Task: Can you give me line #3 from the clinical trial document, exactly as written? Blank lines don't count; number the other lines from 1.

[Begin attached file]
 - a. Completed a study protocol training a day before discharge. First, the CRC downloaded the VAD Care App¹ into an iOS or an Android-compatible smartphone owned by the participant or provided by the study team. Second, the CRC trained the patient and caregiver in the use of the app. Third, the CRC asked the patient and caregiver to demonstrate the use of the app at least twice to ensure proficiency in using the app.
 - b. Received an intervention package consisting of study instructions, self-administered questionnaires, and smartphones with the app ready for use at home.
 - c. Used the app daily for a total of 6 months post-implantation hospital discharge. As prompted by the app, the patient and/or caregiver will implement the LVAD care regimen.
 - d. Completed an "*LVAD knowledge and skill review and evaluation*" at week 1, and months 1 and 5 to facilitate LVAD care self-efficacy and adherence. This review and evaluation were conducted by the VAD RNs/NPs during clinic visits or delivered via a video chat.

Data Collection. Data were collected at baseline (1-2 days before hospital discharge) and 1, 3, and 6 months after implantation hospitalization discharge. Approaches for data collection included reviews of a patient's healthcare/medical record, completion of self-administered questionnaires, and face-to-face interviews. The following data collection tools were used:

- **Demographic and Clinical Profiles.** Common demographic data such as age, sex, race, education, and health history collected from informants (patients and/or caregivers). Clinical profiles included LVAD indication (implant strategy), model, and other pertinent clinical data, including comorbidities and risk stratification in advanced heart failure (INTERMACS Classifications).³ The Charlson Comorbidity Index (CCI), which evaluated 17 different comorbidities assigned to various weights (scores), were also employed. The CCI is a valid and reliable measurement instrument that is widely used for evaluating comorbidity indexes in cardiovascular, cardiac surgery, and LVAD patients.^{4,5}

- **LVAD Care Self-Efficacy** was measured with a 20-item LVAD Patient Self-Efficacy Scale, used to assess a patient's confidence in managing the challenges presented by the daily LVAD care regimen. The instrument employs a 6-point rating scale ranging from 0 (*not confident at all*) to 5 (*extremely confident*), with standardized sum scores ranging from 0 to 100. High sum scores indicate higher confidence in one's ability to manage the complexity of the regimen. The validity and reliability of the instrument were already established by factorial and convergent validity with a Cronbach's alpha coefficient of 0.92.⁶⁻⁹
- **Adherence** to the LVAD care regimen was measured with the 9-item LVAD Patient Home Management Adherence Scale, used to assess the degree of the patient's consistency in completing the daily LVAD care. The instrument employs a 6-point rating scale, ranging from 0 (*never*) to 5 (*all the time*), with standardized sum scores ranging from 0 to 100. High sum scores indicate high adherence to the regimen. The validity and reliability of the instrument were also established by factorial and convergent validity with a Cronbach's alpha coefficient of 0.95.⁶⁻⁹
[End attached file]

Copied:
 - c. Used the app daily for a total of 6 months post-implantation hospital discharge. As prompted by the app, the patient and/or caregiver will implement the LVAD care regimen.